Having a reliable way to identify organizations helps ORCID users and members in multiple ways, as a growing number of use cases clearly demonstrate. As organization identifiers grow in adoption, even more use cases across the research ecosystem will emerge.

The Following Use Cases Have Been Identified by ORCID

Research institutions
An established use case for research institutions occurs when the institution’s administration wants to know how many of its affiliated researchers have ORCID iDs. In turn, this data allows administrators to find out what publications its affiliated researchers have contributed, which is a highly valuable metric.

Funding organizations
Similarly, organizational identifiers are key to enabling funding organizations to track research outputs connected to their grants as well as helping them track open access compliance data for papers that are published.

As the publishing industry has changed, there have emerged use cases around how publishers ask institutions to pay for OA charges. Currently, the publisher has to know reliably who the researcher works for in order to reach out to the institution and ask if it will pay for an article’s publication charges.

Government and policy makers
When it comes to governments and policy makers, organizational IDs enable all the institutional IDs in a given country to be aggregated to the national level. This provides foundational data for governments to make sound policy decisions.

With researchers at the center of all of ORCID’s activities, it’s also important to examine how organizational IDs help individual record holders. An emerging use case for researchers occurs when institutions write validated affiliations to ORCID records. This information then becomes a trust marker on the researcher’s ORCID record, allowing them to openly demonstrate their validated affiliation to anyone who might be interested. While still relevant, manually entered affiliation data does not have this added layer of trustworthiness. The ability for institutions to contribute data that can increase a researcher’s trustworthiness simply can’t be accomplished without a PID anchoring it.

Research security
Lastly, an organizational ID allows administrators to identify which researchers work at which institutions, providing a compelling use case for research security. In this use case, it’s imperative to understand researchers’ compliance with regulations around conflicts of interest, and the organizational ID is an important mechanism for institutional tracking.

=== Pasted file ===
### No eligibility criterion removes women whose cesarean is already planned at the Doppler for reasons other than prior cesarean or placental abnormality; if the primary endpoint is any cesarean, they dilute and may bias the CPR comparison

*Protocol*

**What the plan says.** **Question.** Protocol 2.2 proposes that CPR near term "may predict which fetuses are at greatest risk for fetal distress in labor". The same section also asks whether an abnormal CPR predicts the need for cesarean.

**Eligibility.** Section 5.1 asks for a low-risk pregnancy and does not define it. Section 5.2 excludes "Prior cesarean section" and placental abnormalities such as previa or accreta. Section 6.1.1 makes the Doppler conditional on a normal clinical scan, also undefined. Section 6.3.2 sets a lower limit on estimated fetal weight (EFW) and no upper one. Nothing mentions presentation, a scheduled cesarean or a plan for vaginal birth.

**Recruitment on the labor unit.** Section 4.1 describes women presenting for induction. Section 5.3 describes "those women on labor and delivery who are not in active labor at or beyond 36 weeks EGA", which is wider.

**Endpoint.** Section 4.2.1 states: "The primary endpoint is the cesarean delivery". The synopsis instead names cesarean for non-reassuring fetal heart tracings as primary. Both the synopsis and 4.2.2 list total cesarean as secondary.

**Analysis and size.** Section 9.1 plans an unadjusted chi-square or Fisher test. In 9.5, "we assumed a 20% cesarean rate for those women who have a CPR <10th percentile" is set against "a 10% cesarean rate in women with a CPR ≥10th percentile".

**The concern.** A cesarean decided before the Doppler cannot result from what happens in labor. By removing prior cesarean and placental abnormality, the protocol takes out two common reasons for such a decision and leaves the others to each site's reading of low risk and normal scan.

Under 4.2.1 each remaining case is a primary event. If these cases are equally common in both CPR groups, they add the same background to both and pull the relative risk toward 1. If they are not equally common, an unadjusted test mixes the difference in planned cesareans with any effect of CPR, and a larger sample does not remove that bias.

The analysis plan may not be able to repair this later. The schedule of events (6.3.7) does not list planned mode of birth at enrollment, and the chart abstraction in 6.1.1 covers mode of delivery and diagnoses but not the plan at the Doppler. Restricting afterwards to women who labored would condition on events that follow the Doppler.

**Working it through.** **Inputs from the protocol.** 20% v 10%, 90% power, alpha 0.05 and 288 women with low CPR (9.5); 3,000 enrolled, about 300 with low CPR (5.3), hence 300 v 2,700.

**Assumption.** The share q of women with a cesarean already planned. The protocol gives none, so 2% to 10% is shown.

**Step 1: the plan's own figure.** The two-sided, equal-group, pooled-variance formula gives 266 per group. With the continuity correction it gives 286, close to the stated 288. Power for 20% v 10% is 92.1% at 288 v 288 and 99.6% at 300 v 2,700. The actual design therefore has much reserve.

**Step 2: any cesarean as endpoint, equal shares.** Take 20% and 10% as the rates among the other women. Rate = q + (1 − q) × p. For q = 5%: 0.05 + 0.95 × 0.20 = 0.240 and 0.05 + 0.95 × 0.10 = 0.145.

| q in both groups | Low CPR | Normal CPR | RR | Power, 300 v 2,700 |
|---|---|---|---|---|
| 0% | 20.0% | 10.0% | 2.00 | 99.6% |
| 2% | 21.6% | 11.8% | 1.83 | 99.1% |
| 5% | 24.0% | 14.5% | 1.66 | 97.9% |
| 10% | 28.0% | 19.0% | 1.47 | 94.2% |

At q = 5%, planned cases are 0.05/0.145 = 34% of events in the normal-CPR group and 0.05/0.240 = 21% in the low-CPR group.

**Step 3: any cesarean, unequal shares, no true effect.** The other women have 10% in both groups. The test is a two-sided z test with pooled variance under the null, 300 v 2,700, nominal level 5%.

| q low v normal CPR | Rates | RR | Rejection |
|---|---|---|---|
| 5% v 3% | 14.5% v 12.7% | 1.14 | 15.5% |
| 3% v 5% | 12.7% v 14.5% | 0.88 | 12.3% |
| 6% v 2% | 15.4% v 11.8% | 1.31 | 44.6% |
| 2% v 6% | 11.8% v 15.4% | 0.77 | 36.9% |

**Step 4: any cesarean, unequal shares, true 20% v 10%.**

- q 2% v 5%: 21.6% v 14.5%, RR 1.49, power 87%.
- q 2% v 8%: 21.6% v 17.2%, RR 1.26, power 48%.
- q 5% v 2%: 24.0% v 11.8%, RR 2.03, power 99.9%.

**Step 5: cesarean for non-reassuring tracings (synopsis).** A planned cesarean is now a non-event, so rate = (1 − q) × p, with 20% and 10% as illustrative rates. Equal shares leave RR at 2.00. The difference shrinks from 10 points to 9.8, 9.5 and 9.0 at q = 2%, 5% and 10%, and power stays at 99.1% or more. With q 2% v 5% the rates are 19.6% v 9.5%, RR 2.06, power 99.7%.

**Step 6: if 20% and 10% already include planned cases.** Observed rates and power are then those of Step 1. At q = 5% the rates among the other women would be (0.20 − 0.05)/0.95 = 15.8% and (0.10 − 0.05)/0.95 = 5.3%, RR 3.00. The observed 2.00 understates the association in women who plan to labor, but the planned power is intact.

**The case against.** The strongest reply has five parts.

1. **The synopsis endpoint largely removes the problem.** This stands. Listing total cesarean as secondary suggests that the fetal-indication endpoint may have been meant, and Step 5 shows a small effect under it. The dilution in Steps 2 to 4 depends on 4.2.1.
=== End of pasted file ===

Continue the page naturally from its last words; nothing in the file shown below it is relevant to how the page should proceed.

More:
ROR improves research infrastructure, workflows, and policies

Shillum said that from the start of ORCID, there has been a need for organizational IDs.

“For the same reason that it’s hard to fulfill use cases around people because many people have the same name, and there are many name variants, it’s the same with organizations,” he said. “It’s not as often that organizations have the same name, but it certainly does occur. For instance, there’s an NSF in the US and there’s an NSF in China, and there’s a University of York in the UK and York University in Canada. We see the problem of duplication on occasion, but we definitely see the problem of multiple name forms.”

Organizational IDs are already playing a vital role in the research ecosystem, especially with regard to infrastructure, workflows, and policies. With much growth on the horizon, ORCID’s support for ROR reinforces a commitment to the whole research infrastructure and especially to our users and members. As ROR is an open and nonproprietary identifier for organizations, ORCID’s leadership thinks that it is uniquely positioned to be integrated in any system and included in scholarly metadata to meet FAIR data guidelines. As public access policies continue to shape the research community, ROR’s open registry will help many stakeholders comply with new policy recommendations, as well as support many types of institutional tracking and data discovery.

Do you need to get help with a ROR integration? ROR support documentation is available at https://ror.readme.io. You can also join the ror-tech discussion forum to post questions and ask for advice, or get in touch via info@ror.org.